Bombay, on the Malabar Coast, belonging to the East India Company of England
Published by Robert Sayer as no. 2 in the series Views of the Early Settlements, London 1754
In 1664, the East India Company leased the Bombay area from the British Crown. A Portuguese manor house situated on Bombay Island provided a suitable site for a fort and a customs house; a warehouse and quay were also constructed. Seaborne traffic entering Bombay harbour increased considerably during the last few decades of the 17th century CE but as the Company initially depended heavily on the docks at Surat for repairing and graving their vessels, the directors took some time to permit the construction of a dockyard at Bombay, which was eventually constructed in 1694.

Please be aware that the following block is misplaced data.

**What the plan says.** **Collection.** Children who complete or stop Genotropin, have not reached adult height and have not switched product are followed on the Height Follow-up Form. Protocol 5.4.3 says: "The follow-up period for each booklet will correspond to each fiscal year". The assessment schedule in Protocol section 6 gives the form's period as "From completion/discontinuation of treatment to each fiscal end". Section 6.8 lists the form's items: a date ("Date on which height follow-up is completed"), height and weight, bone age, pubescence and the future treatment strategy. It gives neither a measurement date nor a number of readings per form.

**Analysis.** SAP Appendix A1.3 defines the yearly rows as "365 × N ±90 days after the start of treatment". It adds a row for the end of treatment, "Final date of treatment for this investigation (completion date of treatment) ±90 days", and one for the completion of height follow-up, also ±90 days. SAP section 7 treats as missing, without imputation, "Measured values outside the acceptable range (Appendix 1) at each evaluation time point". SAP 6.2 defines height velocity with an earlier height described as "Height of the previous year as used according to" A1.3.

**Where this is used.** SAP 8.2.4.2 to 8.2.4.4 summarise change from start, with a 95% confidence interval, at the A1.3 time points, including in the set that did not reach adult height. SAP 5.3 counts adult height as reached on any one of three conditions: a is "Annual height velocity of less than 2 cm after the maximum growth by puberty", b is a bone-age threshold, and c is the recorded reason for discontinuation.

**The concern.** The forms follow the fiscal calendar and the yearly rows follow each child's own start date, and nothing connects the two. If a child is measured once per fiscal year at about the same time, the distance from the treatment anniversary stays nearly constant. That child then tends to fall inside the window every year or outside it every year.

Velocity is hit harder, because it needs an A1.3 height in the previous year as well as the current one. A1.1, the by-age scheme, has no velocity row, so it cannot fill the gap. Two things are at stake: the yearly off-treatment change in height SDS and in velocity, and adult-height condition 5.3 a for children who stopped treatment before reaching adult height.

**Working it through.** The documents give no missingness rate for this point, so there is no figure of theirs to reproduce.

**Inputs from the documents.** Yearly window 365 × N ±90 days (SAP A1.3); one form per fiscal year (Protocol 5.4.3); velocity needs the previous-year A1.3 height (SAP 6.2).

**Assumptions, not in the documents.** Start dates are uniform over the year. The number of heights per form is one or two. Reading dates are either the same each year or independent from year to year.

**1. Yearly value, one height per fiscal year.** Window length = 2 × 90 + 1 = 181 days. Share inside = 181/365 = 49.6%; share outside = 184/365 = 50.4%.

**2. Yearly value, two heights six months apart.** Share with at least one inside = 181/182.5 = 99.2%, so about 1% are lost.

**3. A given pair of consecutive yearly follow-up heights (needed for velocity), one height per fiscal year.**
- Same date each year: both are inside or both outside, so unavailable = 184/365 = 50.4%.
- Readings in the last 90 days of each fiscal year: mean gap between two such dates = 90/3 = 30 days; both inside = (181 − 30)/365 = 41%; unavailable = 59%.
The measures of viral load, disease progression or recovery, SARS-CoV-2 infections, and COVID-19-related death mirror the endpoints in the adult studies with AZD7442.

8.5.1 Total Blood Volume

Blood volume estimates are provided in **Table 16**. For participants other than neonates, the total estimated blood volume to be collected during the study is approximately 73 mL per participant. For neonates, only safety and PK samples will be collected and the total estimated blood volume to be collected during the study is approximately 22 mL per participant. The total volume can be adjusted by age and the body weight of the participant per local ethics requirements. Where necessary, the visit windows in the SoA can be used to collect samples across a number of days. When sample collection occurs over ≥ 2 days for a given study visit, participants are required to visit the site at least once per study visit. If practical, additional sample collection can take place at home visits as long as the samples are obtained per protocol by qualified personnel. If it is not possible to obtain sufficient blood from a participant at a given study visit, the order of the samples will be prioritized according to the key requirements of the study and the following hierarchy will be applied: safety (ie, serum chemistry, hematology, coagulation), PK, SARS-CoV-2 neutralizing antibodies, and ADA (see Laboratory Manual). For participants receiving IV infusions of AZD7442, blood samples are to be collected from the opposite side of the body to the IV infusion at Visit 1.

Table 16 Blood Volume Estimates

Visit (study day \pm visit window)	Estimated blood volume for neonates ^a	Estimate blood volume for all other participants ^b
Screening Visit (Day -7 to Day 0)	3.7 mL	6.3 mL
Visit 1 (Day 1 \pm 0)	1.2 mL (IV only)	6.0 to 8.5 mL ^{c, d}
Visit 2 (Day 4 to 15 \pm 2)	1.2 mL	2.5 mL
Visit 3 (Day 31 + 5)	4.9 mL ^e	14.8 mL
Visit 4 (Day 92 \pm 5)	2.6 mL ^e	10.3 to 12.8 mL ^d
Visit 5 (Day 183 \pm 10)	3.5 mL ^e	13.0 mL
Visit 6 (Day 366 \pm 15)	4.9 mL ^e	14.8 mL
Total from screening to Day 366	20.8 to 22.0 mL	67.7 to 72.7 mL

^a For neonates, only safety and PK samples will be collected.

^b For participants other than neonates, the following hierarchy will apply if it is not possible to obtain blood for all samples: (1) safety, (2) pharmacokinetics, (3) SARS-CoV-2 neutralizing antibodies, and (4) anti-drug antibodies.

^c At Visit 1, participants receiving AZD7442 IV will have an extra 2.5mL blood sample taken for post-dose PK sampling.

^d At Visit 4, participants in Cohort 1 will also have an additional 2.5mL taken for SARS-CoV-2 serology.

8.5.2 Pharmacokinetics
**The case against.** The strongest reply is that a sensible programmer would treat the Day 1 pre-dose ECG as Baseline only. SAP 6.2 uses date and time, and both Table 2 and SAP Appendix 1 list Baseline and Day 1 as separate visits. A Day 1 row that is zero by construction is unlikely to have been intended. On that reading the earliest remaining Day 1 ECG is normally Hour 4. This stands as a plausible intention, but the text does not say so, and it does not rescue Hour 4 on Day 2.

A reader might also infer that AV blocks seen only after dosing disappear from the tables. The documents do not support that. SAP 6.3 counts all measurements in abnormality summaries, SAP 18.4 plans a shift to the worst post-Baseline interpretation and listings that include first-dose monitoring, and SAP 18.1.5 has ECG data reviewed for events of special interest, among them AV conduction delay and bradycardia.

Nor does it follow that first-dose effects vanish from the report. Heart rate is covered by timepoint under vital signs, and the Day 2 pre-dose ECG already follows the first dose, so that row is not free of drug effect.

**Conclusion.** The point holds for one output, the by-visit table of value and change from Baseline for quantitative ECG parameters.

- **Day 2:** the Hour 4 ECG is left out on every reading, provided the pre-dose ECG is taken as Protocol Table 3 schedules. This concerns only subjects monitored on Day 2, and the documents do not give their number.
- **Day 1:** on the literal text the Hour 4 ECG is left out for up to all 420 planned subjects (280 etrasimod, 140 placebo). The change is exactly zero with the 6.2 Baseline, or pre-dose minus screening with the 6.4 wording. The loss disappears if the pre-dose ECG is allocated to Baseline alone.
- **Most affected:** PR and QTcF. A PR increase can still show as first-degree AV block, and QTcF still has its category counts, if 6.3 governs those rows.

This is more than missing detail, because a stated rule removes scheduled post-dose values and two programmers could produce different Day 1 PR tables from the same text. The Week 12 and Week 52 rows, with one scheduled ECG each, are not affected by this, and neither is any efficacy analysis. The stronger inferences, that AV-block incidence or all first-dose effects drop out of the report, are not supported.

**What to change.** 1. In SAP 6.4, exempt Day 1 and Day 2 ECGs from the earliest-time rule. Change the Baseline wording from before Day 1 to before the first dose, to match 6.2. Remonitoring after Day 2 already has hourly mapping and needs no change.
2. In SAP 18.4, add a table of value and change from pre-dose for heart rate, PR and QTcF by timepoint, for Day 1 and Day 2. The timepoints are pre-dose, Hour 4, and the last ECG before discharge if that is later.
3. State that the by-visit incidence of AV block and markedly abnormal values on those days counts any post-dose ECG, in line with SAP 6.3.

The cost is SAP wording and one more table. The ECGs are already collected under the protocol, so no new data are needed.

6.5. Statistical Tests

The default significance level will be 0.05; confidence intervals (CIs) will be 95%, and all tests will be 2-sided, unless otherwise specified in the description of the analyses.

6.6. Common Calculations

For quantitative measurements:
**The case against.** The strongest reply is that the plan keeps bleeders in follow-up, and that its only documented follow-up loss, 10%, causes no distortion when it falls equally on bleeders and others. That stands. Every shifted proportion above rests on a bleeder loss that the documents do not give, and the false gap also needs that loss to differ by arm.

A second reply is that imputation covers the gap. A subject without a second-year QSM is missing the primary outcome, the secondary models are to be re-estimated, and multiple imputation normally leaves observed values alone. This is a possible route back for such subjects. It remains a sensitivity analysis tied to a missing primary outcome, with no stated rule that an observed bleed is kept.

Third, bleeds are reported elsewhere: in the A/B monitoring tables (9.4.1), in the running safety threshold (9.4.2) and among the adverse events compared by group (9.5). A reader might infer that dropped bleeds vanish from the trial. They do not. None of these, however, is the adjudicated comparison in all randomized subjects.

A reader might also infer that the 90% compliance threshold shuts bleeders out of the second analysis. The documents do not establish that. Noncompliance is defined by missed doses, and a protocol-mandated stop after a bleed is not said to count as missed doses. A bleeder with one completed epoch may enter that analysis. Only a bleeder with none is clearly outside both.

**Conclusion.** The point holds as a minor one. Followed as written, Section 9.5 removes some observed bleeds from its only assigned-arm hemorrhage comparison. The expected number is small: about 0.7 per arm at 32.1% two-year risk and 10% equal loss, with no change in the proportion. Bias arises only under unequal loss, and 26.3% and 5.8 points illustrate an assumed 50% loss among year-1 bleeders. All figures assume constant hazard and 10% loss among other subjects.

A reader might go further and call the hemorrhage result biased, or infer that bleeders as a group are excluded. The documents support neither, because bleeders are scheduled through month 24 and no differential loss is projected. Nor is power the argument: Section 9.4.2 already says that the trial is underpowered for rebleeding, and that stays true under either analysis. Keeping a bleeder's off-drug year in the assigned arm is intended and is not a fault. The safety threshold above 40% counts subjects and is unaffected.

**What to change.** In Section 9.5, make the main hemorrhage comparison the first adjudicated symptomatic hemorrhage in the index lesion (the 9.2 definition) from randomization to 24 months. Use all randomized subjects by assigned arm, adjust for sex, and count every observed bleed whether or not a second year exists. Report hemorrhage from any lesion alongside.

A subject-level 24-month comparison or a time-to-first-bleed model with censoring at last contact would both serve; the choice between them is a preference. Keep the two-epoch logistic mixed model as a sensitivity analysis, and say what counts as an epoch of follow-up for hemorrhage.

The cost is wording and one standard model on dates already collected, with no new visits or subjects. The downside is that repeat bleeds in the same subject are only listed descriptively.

After that, all English ships were directed to “Enter at the Bombay Harbour for refitting and graving”. As a result, the revenue for the Company grew. However, as all work at the new dockyard had to be carried out in the open, there were many hazards due to the lack of security and the constant threat of fire. As the workload increased, so did the problems. Consequently, a proper dry dock for refitting and graving was constructed and completed in 1734. Outer fortifications were built around the town of Bombay along with several public buildings, including the Church of St. Thomas. In this view, Bombay Castle (on the right) is seen from across the harbour, with the custom house and its pier, the church and the flagstaff.
Gift of Pauline and Roy Rohatgi
Prints, Drawings and Photographs
Jan van Ryne (1712–1760)
Coloured line engraving
26.5 x 40.5 cms